What’s the Best Diet for Long-Term Weight Loss?

Best Diet For Long-Term Weight Loss

Everybody wants to lose weight, but not very many people actually know how to do it. In fact, an estimated 45 million Americans go on diets every year and spend 33 billion dollars on weight loss products. Yet, nearly 66% of Americans are overweight or obese.

Clearly, something isn’t working. Part of the reason for this is the preponderance of misinformation out there regarding diets and weight loss.

Log onto any weight loss or fitness message board, and you’ll find 100 people with 100 different ideas on the topic.

The mainstream media isn’t much better either, as they routinely publish advice that contradicts previous recommendations or update them to stay current with dieting trends.

But some facts about food, our bodies, and dieting, stay consistent throughout this constant chatter.

These consistencies are key to creating the best diet for long-term weight loss.

The Best Diet For Long-Term Weight Loss

This may sound negative, but there is no best diet for long-term weight loss. But only in the sense that, when we’re considering losing weight and keeping it off long-term, we shouldn’t be thinking about diets at all.

At least, we shouldn’t think about diets in the way that they are popularly conceived. The best diet is the one you can stick to, and many diets are built unsustainably.

A no-carb or ketogenic diet, like the Atkin’s Diet, can be fantastic for weight loss, but maintaining it over a long period requires a severe lifestyle change. Can you commit to never eating bread,

other flour-based products, and even most fruits and vegetables again? Some can. Most can’t.

To really form the best diet for long-term weight loss, you need to understand just one basic principle of biological thermodynamics.

Calories In, Calories Out

“Calories In, Calories Out,” or CICO for short, is a popular buzzword in the fitness world. It’s a simplified way of expressing an already simple basic weight loss principle: If you eat fewer calories (calories in) than your body burns (calories out), you will lose weight.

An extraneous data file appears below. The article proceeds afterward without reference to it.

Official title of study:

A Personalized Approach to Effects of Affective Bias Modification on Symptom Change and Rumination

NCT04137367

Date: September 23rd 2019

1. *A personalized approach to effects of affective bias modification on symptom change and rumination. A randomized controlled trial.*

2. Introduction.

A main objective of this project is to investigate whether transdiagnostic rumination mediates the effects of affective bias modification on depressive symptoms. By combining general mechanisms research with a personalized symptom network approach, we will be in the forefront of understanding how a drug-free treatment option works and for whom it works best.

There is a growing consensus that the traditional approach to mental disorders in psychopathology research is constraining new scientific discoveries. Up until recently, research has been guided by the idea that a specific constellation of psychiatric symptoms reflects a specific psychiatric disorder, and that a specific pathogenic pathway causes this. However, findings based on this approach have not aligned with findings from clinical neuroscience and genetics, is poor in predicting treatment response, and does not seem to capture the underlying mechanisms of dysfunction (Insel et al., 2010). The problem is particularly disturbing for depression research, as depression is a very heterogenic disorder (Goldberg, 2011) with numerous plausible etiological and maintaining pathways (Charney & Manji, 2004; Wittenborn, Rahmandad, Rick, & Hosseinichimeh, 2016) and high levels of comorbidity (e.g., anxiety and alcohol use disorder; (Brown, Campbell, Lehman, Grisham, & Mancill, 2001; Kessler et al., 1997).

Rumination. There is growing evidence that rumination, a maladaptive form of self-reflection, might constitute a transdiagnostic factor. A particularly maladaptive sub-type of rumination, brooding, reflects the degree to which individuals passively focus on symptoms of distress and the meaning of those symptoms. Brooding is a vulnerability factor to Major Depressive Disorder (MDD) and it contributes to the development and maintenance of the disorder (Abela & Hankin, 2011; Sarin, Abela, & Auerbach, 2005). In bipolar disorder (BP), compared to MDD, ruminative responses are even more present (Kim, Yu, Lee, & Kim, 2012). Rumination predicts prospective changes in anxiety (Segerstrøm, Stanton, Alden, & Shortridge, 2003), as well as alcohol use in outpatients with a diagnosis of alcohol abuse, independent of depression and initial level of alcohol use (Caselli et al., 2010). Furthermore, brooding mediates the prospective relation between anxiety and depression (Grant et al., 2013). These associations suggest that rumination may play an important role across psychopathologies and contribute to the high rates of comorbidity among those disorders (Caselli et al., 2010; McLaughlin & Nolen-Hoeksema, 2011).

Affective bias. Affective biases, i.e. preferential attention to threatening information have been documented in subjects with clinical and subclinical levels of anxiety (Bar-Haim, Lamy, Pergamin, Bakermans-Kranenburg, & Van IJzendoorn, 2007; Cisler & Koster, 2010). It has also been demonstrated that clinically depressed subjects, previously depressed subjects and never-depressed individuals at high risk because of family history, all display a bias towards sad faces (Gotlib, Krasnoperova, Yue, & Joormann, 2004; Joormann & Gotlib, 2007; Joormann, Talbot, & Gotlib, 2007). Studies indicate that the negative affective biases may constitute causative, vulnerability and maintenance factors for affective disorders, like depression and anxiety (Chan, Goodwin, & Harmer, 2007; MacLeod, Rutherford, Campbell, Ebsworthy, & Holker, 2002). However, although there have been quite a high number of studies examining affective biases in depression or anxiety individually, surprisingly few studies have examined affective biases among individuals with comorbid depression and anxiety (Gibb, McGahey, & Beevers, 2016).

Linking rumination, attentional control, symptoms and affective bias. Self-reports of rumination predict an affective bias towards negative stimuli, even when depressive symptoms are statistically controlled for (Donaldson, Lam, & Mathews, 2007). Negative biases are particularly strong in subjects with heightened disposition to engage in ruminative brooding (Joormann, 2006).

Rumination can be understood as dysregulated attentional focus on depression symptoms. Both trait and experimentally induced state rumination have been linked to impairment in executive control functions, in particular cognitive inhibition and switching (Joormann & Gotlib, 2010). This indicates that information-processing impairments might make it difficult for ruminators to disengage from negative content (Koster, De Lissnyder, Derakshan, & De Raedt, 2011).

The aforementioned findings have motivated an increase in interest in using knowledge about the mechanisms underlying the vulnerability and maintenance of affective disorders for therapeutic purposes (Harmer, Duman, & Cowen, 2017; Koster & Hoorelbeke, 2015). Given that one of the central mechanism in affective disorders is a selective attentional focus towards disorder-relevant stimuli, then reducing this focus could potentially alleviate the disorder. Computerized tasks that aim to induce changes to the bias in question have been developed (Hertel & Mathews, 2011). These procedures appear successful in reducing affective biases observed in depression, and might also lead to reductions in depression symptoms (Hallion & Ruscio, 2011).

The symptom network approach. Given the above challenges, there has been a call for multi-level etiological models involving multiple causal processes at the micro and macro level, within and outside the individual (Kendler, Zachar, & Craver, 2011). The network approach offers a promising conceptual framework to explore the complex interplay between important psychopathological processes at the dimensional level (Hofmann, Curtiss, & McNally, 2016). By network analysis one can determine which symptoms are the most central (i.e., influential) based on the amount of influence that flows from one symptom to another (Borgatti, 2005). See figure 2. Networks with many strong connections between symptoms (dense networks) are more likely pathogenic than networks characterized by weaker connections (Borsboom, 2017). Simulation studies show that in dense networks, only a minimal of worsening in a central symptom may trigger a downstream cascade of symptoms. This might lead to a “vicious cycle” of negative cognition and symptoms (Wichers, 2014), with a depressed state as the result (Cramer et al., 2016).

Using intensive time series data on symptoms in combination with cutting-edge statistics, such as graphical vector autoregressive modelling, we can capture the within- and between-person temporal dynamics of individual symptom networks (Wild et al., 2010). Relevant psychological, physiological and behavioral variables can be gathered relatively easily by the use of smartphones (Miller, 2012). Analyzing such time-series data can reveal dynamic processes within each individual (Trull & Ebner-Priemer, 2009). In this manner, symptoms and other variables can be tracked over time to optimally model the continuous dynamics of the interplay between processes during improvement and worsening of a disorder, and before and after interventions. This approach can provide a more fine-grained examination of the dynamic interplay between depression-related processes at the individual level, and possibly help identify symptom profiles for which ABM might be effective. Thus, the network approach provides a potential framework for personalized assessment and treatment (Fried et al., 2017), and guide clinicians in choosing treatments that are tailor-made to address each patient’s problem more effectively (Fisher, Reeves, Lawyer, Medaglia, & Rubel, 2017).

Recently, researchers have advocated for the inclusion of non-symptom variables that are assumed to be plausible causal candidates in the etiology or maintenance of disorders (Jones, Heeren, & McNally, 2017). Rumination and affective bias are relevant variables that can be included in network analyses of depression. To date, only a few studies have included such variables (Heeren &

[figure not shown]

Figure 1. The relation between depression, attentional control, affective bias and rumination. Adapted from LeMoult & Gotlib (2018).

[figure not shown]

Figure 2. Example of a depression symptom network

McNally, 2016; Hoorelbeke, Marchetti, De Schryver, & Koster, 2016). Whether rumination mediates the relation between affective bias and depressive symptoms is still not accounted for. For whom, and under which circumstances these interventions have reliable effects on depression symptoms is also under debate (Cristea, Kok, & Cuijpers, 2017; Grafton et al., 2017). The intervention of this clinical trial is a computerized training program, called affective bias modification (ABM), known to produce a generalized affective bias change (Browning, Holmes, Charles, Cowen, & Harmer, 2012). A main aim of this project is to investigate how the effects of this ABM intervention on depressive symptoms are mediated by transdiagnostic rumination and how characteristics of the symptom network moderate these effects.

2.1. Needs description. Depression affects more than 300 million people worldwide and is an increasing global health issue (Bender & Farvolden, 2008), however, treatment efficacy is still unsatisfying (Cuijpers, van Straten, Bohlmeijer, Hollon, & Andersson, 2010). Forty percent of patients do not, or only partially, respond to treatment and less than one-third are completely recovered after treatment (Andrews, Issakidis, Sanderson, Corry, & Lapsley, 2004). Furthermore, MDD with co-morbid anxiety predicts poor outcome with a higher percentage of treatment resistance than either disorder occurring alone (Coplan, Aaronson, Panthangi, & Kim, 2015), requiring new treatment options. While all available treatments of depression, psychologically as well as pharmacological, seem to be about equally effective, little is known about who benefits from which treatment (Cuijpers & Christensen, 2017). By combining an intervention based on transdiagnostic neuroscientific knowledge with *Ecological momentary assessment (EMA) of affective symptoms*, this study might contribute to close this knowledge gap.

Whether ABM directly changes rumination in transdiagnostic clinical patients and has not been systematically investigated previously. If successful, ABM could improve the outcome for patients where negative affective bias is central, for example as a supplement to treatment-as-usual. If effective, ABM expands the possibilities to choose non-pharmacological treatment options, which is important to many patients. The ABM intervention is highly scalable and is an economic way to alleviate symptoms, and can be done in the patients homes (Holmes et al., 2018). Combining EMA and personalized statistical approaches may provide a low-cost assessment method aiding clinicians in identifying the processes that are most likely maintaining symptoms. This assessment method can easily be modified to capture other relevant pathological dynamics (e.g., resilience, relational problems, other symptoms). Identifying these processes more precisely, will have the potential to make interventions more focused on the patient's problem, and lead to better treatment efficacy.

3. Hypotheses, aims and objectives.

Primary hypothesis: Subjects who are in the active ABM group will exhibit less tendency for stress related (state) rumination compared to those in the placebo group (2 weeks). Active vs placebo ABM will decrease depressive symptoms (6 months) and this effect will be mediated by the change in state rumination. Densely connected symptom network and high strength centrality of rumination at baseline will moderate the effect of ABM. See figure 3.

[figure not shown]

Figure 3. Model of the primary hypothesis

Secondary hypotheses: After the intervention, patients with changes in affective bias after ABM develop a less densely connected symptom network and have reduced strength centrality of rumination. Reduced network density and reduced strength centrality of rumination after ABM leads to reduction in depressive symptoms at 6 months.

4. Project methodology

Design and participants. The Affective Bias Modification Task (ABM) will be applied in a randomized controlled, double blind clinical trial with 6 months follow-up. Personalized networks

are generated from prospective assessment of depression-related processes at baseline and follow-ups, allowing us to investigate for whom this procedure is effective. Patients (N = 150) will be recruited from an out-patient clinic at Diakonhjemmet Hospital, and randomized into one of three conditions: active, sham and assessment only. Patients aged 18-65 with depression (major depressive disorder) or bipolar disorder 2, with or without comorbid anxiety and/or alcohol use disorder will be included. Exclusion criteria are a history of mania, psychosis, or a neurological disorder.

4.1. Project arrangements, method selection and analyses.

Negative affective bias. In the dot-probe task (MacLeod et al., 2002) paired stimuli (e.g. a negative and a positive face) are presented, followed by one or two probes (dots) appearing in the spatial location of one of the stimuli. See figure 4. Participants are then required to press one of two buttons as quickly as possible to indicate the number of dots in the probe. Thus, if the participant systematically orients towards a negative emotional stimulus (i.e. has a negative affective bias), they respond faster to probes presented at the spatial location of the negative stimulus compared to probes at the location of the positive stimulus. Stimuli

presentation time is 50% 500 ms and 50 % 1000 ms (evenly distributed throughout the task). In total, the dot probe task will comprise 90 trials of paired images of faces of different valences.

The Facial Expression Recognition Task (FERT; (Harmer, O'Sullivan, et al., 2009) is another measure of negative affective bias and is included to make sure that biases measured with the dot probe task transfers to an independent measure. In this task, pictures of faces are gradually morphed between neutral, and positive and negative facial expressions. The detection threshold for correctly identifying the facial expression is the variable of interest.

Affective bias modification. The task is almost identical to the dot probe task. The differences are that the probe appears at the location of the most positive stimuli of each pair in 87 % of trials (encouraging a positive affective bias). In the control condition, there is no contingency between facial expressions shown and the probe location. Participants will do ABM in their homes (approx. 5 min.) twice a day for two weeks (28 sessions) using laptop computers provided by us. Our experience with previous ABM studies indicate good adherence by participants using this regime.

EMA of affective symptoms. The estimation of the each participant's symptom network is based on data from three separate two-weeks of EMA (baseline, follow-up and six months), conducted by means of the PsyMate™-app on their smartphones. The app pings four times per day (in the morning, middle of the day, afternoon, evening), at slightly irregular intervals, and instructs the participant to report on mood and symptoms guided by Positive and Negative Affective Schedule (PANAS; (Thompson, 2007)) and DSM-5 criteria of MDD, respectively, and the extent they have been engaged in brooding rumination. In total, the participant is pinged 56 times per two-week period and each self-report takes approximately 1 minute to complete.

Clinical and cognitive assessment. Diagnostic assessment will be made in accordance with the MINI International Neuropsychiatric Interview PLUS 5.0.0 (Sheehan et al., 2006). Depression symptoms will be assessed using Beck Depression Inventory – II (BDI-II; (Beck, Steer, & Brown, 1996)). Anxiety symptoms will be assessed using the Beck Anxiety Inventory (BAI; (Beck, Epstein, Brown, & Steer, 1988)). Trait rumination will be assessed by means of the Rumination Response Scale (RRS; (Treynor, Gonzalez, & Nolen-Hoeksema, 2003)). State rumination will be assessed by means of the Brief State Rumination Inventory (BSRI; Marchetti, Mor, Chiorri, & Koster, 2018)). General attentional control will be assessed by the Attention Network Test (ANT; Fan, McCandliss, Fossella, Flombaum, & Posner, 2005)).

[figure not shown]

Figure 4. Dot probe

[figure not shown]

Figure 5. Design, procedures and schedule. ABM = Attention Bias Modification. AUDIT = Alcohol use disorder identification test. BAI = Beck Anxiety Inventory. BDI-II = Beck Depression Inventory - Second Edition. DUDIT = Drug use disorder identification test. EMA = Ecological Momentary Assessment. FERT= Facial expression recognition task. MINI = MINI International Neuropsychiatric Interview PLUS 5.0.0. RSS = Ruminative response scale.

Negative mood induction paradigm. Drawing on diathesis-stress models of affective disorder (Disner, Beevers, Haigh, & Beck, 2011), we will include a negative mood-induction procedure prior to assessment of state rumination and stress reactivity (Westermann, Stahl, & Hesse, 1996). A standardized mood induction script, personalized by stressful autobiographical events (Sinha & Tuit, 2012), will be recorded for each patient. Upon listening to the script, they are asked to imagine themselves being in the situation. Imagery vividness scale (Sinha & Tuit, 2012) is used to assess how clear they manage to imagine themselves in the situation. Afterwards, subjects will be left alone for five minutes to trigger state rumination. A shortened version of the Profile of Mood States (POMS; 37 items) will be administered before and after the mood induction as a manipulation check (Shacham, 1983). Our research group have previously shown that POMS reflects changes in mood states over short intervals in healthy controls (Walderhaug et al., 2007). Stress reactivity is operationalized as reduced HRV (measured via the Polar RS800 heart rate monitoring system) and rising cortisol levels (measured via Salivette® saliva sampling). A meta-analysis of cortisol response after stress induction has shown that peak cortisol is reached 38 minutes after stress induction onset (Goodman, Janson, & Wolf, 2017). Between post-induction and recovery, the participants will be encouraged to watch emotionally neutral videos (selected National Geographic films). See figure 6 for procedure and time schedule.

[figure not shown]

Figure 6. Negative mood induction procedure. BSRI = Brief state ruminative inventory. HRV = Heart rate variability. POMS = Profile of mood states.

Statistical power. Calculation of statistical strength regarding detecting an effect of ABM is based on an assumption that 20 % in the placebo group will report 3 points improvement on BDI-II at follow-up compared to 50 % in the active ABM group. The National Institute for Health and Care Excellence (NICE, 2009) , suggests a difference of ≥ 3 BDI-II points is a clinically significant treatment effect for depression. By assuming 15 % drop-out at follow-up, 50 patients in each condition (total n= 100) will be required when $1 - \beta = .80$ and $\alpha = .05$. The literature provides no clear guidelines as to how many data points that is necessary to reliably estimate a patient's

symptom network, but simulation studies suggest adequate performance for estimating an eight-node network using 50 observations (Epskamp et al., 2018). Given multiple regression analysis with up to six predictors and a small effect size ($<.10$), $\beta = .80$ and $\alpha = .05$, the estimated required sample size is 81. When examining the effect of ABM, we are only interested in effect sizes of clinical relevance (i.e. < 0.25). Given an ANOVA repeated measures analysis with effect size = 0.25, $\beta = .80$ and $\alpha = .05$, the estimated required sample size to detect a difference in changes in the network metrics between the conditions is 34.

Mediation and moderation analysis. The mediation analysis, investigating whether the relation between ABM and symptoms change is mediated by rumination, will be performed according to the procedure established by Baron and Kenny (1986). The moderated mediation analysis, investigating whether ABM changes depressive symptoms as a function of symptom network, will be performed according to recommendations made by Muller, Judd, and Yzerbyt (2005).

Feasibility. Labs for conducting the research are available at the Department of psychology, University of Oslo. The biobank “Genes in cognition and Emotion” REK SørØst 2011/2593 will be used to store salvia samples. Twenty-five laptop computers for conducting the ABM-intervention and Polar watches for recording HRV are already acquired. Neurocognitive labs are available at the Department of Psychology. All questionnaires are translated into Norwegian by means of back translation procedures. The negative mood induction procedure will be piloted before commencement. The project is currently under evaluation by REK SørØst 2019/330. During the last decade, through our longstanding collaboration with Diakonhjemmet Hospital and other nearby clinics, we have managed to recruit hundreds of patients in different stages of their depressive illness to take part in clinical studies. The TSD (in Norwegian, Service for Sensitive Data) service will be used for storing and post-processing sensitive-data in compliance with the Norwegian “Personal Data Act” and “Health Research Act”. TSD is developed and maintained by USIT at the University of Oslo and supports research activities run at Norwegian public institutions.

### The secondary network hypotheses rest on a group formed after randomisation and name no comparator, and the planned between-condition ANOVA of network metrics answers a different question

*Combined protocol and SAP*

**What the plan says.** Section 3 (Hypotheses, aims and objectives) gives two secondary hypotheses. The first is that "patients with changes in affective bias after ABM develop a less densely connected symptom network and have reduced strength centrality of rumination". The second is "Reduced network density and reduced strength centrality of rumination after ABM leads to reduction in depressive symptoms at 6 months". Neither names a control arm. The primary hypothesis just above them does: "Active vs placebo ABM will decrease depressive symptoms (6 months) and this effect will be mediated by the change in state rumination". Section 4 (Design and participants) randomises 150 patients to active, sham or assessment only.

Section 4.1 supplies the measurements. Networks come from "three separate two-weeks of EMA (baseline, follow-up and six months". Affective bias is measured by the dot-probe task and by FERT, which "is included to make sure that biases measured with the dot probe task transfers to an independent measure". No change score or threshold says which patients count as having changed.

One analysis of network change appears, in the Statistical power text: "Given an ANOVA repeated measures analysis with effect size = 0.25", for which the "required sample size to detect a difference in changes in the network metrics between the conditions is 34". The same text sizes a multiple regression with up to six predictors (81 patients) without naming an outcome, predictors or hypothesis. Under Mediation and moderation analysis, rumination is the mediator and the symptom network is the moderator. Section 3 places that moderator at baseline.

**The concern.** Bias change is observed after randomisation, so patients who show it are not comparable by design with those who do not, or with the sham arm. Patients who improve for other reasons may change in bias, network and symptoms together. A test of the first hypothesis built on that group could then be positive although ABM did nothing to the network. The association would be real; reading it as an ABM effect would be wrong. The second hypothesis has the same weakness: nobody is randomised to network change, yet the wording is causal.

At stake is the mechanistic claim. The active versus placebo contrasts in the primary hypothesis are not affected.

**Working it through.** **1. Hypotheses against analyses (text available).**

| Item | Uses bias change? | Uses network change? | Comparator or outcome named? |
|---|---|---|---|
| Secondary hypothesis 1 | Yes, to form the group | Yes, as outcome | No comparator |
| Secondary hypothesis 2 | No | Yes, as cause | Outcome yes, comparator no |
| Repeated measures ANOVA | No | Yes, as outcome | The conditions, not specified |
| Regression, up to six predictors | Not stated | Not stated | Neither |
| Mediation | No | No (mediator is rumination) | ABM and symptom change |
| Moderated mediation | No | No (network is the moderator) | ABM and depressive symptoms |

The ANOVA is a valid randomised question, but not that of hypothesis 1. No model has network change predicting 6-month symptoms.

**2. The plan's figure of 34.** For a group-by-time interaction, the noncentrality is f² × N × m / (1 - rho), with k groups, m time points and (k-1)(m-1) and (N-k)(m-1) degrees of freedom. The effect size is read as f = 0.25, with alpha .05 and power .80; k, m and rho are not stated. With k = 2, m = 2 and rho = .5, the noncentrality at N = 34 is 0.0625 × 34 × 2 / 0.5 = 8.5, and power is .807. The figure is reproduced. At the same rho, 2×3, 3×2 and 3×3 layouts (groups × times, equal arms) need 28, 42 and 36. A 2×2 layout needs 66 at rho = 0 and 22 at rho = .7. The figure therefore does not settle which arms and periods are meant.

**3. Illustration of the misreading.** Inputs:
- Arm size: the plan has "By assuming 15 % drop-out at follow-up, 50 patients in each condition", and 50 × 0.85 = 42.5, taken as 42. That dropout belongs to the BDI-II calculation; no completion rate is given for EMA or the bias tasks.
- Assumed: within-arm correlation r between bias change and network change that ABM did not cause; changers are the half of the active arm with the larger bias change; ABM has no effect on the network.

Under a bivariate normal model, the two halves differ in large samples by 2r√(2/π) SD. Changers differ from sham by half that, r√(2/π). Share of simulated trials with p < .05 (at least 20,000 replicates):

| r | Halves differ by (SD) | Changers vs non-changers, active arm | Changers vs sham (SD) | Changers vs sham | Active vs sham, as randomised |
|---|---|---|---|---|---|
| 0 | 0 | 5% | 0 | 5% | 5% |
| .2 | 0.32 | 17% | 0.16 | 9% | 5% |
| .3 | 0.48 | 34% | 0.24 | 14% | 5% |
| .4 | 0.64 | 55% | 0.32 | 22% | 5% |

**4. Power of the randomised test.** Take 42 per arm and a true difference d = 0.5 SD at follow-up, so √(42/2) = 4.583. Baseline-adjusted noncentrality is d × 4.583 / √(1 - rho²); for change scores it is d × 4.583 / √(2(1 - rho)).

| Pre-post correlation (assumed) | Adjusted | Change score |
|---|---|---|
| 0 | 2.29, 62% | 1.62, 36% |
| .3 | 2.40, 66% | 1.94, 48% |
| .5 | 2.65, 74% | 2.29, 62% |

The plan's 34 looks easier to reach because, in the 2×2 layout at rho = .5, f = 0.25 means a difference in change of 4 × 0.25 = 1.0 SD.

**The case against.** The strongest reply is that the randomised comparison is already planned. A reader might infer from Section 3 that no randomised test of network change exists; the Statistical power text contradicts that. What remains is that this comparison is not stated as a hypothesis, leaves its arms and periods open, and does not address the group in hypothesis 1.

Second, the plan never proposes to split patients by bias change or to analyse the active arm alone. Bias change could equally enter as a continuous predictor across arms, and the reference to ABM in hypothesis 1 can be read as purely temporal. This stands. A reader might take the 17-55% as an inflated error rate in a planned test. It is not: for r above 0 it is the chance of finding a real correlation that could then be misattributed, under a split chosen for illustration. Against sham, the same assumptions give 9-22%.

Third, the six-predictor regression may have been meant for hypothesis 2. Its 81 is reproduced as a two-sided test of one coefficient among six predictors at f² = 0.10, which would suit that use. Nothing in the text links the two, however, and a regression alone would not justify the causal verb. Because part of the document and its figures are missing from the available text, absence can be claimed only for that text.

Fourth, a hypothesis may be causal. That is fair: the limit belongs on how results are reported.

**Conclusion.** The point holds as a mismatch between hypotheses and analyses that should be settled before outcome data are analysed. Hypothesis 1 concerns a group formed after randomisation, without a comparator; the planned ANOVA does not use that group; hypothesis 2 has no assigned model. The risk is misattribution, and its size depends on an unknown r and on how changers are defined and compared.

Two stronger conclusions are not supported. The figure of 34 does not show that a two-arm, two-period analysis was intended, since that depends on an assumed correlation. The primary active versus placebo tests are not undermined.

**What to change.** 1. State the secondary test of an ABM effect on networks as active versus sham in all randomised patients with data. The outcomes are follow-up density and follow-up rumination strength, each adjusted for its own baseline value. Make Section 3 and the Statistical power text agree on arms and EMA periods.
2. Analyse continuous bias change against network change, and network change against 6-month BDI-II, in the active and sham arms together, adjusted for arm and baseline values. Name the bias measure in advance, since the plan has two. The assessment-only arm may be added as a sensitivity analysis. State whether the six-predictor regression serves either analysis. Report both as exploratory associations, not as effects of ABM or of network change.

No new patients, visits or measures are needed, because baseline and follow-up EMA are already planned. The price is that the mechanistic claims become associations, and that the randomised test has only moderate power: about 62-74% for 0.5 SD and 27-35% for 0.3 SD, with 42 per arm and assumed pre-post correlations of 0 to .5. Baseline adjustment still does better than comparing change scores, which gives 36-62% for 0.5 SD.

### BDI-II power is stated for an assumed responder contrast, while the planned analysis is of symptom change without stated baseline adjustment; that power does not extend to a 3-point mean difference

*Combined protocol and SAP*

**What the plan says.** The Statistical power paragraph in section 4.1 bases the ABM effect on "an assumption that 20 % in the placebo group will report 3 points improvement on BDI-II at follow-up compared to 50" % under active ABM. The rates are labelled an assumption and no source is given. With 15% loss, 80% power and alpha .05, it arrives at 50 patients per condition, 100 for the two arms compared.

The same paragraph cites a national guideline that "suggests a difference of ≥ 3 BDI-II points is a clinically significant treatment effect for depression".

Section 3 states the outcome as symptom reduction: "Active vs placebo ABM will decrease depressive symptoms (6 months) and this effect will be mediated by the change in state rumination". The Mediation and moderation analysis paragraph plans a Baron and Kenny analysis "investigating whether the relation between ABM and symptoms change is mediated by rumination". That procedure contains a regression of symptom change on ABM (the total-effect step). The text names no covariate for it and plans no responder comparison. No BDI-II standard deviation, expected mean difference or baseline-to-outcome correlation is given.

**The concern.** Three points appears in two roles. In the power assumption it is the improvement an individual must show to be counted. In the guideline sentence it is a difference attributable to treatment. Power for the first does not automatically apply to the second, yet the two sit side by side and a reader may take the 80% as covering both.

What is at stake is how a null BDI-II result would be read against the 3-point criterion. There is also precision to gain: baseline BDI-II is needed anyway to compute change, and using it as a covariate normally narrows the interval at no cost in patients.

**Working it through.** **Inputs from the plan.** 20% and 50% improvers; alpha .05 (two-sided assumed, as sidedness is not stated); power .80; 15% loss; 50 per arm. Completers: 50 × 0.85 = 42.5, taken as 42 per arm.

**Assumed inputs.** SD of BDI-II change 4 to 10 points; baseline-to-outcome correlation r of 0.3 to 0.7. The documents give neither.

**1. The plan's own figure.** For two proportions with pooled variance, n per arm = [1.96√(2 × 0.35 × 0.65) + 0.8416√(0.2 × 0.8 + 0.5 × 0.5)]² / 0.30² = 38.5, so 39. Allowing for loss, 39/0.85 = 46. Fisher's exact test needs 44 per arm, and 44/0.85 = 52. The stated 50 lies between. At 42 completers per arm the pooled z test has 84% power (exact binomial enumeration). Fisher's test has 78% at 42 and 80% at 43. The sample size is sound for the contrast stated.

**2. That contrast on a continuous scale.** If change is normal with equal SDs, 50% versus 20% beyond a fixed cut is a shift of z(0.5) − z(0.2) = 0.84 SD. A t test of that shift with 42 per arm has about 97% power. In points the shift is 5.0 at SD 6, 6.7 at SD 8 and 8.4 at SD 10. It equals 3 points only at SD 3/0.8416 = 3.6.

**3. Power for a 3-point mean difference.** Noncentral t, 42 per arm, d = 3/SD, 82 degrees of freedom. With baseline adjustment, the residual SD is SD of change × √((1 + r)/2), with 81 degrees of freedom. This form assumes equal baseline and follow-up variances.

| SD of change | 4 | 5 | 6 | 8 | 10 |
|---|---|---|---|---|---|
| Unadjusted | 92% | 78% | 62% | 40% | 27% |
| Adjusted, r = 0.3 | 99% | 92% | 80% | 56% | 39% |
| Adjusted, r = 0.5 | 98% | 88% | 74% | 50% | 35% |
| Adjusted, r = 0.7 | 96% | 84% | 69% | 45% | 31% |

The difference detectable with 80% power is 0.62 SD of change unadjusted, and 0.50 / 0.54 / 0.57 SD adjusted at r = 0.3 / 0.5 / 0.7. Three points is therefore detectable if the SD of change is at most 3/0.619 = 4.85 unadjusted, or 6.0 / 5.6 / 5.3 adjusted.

Our bodies need energy to function. We get this energy in the form of calories, found in our food. Our bodies burn off those calories on the most basic of human functions – sleeping, breathing, running our organs, etc. – as well as exercise or any additional exertion.

Let’s say you eat 2,600 calories over the course of a day, and your body expends 2,000 calories worth of energy. That remaining 600 calorie surplus gets stored in your body as fat. If you flip the equation, your body will take that 600 calorie deficit, and burn the fat on your body for fuel.

No matter what diet you are on, this is ultimately how weight loss is achieved. You could eat Twinkies all day like this guy and still lose weight, as long as you’re burning more calories than you’re consuming.

Other Considerations

Theoretically, though the math isn’t exact, 3,500 calories equal to one pound of body weight. If you consume that much in surplus, you will gain a pound. If you burn that much in excess, you will lose a pound.